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Influencer Brands Are Staying (Scarily) Strong And Are Quickly Pivoting To Quarantine Sponcon

This week's newsletter: The resilience and shamelessness of turning these tough times into a social media marketing campaign, and a PSA about those infamous get-followers-quick "giveaways."

Posted on April 17, 2020, at 8:01 a.m. ET

This is Please Like Me, BuzzFeed News’ newsletter about how influencers are battling for your attention. You can sign up here.

This message of positivity is sponsored by bralettes and pajama pants

Instagram / @kendallvertes

We have all had to make adjustments to try to stay afloat these days. But no one has done it faster and more aggressively than social media brands. In some ways, they were built for this.

Over the past week or so, I’ve noticed how seamlessly influencers and their sponsored partners have started to post quarantine or crisis-related things.

It’s impressive, and it’s surreal.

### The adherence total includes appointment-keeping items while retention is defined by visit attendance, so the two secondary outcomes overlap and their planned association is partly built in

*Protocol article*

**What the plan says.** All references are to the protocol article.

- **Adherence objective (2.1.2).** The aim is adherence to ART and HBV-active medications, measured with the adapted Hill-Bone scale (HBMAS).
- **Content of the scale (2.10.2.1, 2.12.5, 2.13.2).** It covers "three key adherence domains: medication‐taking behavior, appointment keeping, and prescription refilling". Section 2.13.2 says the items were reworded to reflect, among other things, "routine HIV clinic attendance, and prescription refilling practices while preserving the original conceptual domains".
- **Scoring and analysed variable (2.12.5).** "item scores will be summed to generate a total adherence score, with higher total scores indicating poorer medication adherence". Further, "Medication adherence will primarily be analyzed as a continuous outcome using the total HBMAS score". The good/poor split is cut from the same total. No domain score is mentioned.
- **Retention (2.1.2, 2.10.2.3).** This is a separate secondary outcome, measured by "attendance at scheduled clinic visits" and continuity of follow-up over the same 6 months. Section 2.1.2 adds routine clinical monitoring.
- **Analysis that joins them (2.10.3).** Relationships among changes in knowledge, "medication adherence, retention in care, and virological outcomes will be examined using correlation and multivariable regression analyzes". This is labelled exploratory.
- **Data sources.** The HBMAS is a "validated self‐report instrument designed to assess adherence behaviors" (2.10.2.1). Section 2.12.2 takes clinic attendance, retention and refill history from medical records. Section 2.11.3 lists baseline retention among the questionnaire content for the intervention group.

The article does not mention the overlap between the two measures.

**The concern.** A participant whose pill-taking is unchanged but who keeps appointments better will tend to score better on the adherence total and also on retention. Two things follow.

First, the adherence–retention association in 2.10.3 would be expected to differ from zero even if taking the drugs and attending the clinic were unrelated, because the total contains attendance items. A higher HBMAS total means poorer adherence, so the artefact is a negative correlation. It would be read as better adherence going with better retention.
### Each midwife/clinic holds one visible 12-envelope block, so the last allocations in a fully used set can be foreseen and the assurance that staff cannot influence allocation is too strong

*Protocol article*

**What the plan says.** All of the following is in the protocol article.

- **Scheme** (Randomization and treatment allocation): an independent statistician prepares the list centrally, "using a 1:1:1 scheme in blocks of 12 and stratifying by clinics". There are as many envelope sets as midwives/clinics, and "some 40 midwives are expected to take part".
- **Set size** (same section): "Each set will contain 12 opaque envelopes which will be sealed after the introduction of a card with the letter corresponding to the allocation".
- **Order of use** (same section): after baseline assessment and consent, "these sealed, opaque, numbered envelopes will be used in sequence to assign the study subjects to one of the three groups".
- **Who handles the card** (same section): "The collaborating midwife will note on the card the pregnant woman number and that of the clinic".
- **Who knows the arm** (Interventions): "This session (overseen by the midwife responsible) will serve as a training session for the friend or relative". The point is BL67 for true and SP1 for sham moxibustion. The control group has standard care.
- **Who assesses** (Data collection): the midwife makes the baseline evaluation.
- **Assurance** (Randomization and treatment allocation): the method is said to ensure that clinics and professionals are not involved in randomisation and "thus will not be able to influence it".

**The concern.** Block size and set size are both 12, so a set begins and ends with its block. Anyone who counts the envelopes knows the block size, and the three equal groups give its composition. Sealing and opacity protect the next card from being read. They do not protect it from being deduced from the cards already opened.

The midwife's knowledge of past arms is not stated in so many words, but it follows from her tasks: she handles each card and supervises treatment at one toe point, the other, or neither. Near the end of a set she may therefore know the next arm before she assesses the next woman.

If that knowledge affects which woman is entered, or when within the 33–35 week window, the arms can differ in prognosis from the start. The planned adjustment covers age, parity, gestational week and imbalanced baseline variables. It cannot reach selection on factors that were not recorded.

Bang Energy has had a huge push to encourage customers to work out at home; fast fashion companies are shilling loungewear and cute T-shirts with sayings like “indoorsy”; and even products (like a Canon camera) that you would not associate with the pandemic have successfully created pandemic promotions (see: the mom influencer’s post below).

Being a parent to young children who are stuck at home is so challenging these days! Buy a thousand-dollar camera.

Instagram / @haileydevine

Brands and influencers have also quickly realized how mutually beneficial it is for their consumers and their image to align themselves with (seemingly) doing public good.

On Wednesday, clothing company Aerie launched a major campaign on TikTok to ~spread positivity~ with the hashtag #aerieREALpositivity. Their rollout included some of the platform’s biggest stars like Charli D’Amelio and Denise Mercedes, which meant it instantly became one of the biggest trending hashtags on the app. It’s inspired thousands of others who weren’t paid to also dance and ~spread positive messages~ about how they’re spending time at home.